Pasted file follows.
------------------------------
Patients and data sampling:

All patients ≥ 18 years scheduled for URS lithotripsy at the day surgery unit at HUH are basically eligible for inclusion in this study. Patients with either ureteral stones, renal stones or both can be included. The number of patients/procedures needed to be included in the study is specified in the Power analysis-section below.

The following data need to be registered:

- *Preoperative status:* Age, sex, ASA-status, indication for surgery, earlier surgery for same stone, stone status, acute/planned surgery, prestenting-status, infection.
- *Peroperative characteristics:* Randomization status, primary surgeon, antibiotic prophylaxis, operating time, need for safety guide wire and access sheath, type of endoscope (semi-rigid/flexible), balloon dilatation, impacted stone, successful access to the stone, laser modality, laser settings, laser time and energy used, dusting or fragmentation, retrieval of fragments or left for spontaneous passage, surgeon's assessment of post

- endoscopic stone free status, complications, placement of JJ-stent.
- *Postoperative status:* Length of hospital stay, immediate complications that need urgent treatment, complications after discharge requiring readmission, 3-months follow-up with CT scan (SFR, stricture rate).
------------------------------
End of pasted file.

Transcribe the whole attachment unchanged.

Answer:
Patients and data sampling:

All patients ≥ 18 years scheduled for URS lithotripsy at the day surgery unit at HUH are basically eligible for inclusion in this study. Patients with either ureteral stones, renal stones or both can be included. The number of patients/procedures needed to be included in the study is specified in the Power analysis-section below.

The following data need to be registered:

- *Preoperative status:* Age, sex, ASA-status, indication for surgery, earlier surgery for same stone, stone status, acute/planned surgery, prestenting-status, infection.
- *Peroperative characteristics:* Randomization status, primary surgeon, antibiotic prophylaxis, operating time, need for safety guide wire and access sheath, type of endoscope (semi-rigid/flexible), balloon dilatation, impacted stone, successful access to the stone, laser modality, laser settings, laser time and energy used, dusting or fragmentation, retrieval of fragments or left for spontaneous passage, surgeon's assessment of post

- endoscopic stone free status, complications, placement of JJ-stent.
- *Postoperative status:* Length of hospital stay, immediate complications that need urgent treatment, complications after discharge requiring readmission, 3-months follow-up with CT scan (SFR, stricture rate).